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(written from a Production point of view)
Bernard "Bernie" Abramson (3 November 1923 – 14 August 2010; age 86) was an American photographer and cinematographer who was the Second Unit Director of Photography on Star Trek: The Motion Picture. He did not receive on-screen credit for his work.
Abramson was born in Los Angeles, California, and began studying photography in junior high school. In 1942, he joined the United States Navy as an aerial cameraman. He received a number of decorations for his photographs after they assisted the Navy in destroying hundreds of Japanese ships and aircraft. In 1945, Abramson's plane was shot down and he spent two and a half days in the ocean before being rescued.
After World War II ended, Abramson became a photographer in the motion picture industry. He served as a still photographer on many films over the years, one of which was the original Ocean's Eleven (1960). While working on this film, Abramson became a favorite of the film's stars (collectively known as the Rat Pack) and was subsequently invited to attend and photograph their private functions.
Another film Abramson worked on was the 1961 musical West Side Story, which was co-directed by Robert Wise, who later directed Star Trek: The Motion Picture. Later, Abramson worked on the little-known 1966 film Deathwatch which, like Star Trek: The Motion Picture, co-starred Leonard Nimoy. This film also featured Star Trek: The Original Series guest actor Michael Forest and Star Trek IV: The Voyage Home actor and TNG guest star Robert Ellenstein.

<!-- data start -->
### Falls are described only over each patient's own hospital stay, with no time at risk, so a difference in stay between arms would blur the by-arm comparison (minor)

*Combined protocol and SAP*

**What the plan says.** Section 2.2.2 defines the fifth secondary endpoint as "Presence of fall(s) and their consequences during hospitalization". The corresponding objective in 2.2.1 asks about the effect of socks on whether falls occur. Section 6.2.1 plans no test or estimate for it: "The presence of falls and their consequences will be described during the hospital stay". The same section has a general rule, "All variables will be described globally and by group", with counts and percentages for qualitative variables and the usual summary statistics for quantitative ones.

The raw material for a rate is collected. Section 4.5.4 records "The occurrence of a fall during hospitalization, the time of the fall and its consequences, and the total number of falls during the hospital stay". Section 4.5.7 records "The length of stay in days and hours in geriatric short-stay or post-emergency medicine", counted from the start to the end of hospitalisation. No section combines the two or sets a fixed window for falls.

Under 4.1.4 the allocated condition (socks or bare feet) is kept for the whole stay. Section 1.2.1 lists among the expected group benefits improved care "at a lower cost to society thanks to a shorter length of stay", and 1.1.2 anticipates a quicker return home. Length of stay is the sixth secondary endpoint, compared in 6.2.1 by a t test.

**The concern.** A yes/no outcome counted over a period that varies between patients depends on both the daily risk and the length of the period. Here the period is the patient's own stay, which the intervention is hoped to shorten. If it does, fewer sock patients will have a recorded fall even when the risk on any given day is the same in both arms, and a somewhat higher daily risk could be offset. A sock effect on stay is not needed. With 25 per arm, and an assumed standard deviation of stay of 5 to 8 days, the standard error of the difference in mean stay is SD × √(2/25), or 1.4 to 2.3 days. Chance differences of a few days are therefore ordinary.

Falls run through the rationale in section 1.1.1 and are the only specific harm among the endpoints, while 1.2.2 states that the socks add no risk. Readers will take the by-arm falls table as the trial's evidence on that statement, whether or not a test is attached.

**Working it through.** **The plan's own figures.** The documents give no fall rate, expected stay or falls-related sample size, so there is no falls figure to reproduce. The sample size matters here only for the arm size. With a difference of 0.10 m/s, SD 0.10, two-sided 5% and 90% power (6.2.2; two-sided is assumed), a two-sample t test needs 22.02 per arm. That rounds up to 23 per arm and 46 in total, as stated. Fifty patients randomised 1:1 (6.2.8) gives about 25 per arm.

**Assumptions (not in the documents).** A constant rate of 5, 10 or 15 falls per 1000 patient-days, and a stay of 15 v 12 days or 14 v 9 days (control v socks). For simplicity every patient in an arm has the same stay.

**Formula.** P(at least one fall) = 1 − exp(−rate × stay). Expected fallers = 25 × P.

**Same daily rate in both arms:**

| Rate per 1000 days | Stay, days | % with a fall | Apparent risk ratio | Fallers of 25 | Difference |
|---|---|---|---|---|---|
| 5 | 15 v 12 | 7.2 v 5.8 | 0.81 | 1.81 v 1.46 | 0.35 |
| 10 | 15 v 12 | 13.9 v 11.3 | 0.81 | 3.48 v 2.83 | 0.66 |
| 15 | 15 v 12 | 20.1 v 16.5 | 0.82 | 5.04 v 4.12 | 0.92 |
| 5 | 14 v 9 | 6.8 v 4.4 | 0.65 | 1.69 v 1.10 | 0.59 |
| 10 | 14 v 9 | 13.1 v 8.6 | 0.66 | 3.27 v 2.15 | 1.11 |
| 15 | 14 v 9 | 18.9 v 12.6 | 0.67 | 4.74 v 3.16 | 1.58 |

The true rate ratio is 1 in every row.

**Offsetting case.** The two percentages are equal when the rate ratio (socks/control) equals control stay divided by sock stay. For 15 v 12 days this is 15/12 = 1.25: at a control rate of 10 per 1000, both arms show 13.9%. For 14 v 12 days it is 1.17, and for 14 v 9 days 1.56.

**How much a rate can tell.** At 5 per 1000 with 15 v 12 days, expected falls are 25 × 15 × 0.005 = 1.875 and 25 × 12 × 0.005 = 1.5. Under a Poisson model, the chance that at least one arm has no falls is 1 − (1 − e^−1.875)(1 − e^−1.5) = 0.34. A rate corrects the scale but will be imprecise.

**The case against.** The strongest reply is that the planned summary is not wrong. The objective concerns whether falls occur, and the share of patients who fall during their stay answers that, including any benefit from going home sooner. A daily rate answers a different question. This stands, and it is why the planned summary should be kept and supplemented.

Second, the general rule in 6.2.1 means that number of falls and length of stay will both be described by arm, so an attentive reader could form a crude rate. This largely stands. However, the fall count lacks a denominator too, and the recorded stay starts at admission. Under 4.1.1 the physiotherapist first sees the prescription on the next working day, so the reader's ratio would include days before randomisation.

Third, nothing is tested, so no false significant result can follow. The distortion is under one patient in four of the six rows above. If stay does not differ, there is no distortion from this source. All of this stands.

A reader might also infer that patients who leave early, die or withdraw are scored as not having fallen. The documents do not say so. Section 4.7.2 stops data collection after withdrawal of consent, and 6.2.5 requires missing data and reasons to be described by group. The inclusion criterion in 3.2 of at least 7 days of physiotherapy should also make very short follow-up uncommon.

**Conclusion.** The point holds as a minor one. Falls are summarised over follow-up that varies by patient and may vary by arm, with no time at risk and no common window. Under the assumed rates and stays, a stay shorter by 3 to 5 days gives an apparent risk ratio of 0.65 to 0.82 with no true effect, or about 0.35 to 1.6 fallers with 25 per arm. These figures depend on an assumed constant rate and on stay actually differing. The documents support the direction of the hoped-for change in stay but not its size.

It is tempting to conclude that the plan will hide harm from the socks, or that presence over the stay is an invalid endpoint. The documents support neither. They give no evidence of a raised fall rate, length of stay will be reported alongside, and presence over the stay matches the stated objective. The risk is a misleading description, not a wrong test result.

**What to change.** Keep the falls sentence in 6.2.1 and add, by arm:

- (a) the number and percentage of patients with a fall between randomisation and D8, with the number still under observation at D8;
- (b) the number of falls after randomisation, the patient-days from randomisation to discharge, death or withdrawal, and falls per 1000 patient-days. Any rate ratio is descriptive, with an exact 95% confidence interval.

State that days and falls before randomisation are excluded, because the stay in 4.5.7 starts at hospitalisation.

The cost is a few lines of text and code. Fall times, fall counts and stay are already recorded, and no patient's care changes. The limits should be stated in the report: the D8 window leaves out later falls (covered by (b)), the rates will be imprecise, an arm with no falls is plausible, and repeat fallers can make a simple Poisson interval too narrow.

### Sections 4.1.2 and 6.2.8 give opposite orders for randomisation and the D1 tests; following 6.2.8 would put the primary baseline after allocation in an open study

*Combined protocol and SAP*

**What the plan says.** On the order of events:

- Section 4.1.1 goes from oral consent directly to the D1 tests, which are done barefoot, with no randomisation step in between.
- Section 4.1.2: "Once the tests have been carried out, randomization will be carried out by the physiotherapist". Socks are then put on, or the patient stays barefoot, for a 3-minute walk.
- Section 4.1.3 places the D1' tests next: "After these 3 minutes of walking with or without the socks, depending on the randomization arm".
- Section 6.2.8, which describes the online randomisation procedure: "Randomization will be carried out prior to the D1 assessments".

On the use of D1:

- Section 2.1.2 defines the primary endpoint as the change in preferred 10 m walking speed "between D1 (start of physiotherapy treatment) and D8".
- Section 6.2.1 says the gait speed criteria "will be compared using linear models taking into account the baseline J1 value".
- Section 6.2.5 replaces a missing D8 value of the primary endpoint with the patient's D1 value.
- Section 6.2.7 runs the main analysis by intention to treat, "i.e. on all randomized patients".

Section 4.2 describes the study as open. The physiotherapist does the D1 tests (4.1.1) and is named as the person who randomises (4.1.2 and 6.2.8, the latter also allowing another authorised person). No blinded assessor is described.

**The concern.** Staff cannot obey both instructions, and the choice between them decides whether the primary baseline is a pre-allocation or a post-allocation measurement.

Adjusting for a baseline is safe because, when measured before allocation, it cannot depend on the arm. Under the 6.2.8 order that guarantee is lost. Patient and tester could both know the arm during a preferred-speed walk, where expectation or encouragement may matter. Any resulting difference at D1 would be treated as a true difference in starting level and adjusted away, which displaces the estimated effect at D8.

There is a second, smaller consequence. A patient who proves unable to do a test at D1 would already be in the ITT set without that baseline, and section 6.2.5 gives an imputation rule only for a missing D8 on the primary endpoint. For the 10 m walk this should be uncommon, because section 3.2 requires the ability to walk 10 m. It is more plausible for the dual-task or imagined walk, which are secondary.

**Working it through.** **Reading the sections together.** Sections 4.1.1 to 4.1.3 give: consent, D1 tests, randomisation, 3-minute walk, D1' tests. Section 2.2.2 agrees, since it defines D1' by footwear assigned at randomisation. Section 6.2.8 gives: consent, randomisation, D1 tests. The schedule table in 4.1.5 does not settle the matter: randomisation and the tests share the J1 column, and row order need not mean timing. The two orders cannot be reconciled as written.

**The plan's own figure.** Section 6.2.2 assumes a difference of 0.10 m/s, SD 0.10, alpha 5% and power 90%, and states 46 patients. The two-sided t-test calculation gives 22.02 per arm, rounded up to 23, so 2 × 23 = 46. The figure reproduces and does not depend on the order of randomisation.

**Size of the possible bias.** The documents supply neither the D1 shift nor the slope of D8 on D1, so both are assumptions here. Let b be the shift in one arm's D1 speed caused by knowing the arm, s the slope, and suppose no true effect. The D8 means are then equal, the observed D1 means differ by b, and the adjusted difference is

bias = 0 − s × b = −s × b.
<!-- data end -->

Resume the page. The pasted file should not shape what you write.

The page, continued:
Among the other films on which Abramson served as still photographer were Some Like It Hot (1959, co-starring Nehemiah Persoff), Cleopatra (1963, featuring John Hoyt), The War Wagon (1967, featuring Robert Walker), In Cold Blood (1967, co-starring Jeff Corey and John McLiam), The Wild Bunch (1969, with music by Jerry Fielding), Which Way to the Front? (1970, featuring George Takei), the Academy Award-nominated Five Easy Pieces (1970), and Dirty Harry (1971, co-starring Jeffrey Combs). He even ventured into science fiction productions with the 1971 productions THX 1138 (featuring Sid Haig and Ian Wolfe and The Omega Man (starring Anthony Zerbe).
In 1972, Abramson gave up still photography and became a cinematographer. He was a Director of Photography on Fat Albert and the Cosby Kids during the show's early years, after which he directed photography on such films as Pony Express Rider (1975), Mickey and Nicky (1976), Biker's Hawk (1976), and the 1977 made-for-TV movie It Happened at Lakewood Manor, which was directed by Robert Scheerer and starred Robert Foxworth. (Bernie Casey and Bruce French also had roles in the movie.) He also directed second unit photography for a number of films besides Star Trek, including McQ (1974, starring Diana Muldaur) and All the President's Men (1976, featuring Stephen Collins, F. Murray Abraham, Nicolas Coster, Gene Dynarski, Richard Herd, and Paul Lambert).
Later in his career, Abramson was a cinematographer on the 1988 mini-series War and Remembrance and on such films as Ghost Rock (2004), which co-starred Adrienne Barbeau and Craig Wasson. Abramson died in California on 14 August 2010, at the age of 86.